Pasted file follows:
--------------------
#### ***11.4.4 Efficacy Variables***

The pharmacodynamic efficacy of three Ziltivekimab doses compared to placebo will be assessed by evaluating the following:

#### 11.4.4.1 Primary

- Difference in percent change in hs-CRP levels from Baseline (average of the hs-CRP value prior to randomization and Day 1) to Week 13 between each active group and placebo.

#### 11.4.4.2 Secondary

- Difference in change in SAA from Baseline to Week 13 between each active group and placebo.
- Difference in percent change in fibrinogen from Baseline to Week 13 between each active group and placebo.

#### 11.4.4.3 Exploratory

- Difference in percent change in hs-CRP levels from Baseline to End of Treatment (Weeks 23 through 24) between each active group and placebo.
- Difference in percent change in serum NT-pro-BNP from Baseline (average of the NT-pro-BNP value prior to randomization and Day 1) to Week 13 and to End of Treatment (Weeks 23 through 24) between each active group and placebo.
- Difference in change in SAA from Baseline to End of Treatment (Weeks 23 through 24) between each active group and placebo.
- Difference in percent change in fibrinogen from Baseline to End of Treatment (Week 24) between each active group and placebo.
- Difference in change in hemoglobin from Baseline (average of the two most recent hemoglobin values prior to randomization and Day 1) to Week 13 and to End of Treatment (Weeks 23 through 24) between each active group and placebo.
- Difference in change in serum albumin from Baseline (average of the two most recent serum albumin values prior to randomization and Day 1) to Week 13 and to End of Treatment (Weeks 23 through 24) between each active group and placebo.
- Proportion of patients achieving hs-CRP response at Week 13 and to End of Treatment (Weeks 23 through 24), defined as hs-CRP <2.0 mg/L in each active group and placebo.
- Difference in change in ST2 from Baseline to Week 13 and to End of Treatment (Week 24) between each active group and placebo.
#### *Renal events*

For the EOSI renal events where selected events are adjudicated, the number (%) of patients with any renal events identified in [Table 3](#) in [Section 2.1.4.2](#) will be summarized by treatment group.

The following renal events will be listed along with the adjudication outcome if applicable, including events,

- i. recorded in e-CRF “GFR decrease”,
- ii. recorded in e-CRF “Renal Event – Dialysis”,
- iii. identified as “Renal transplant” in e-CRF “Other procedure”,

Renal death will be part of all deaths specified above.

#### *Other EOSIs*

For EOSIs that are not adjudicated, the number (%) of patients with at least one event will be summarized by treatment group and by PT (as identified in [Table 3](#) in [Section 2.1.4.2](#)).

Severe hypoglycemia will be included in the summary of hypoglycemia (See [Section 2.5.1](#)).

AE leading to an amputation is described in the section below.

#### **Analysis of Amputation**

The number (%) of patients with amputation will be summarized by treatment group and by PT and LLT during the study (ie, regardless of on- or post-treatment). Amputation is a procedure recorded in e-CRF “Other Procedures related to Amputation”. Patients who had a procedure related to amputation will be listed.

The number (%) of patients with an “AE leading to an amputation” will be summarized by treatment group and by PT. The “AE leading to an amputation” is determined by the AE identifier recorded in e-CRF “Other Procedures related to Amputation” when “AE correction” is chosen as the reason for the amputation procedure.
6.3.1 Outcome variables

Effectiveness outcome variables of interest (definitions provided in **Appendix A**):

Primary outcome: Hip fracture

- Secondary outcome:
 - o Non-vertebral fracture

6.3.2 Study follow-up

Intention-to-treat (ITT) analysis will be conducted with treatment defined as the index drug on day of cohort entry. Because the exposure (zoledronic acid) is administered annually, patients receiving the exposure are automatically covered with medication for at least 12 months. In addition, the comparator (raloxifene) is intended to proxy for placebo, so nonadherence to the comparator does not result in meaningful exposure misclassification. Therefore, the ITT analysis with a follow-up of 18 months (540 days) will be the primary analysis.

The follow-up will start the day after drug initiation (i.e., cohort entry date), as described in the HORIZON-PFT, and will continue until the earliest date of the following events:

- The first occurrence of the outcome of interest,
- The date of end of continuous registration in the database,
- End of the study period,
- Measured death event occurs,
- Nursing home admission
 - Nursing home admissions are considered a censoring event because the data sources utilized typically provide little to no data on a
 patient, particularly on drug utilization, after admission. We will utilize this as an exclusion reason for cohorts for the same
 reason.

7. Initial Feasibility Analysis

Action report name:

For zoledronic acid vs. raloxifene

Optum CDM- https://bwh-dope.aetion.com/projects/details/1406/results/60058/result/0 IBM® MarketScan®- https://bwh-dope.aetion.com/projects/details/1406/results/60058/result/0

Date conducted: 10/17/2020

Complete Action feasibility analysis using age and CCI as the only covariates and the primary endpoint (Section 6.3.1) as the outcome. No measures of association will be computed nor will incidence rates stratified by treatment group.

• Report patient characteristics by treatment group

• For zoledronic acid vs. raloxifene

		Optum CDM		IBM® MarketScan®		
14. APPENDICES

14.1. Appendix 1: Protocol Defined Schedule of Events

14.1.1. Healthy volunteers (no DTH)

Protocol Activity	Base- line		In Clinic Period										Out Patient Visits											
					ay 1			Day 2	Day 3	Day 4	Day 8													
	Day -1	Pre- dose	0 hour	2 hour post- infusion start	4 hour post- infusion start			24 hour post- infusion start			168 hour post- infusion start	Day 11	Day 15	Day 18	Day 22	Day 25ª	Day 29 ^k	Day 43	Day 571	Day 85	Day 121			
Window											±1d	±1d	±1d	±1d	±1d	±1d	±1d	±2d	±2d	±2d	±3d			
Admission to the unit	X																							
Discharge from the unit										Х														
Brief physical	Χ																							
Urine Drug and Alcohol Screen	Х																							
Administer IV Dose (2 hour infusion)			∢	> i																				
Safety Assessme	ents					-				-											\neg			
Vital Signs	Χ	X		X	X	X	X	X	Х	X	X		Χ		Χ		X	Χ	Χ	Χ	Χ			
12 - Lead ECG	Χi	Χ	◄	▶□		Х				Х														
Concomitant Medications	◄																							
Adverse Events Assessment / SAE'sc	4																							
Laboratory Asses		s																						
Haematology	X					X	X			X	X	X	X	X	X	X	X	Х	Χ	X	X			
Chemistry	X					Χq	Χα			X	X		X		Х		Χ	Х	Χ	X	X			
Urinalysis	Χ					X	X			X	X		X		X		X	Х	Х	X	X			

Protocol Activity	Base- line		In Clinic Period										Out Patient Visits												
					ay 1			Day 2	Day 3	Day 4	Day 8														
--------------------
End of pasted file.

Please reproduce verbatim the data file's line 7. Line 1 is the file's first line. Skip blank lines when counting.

- Difference in percent change in fibrinogen from Baseline to Week 13 between each active group and placebo.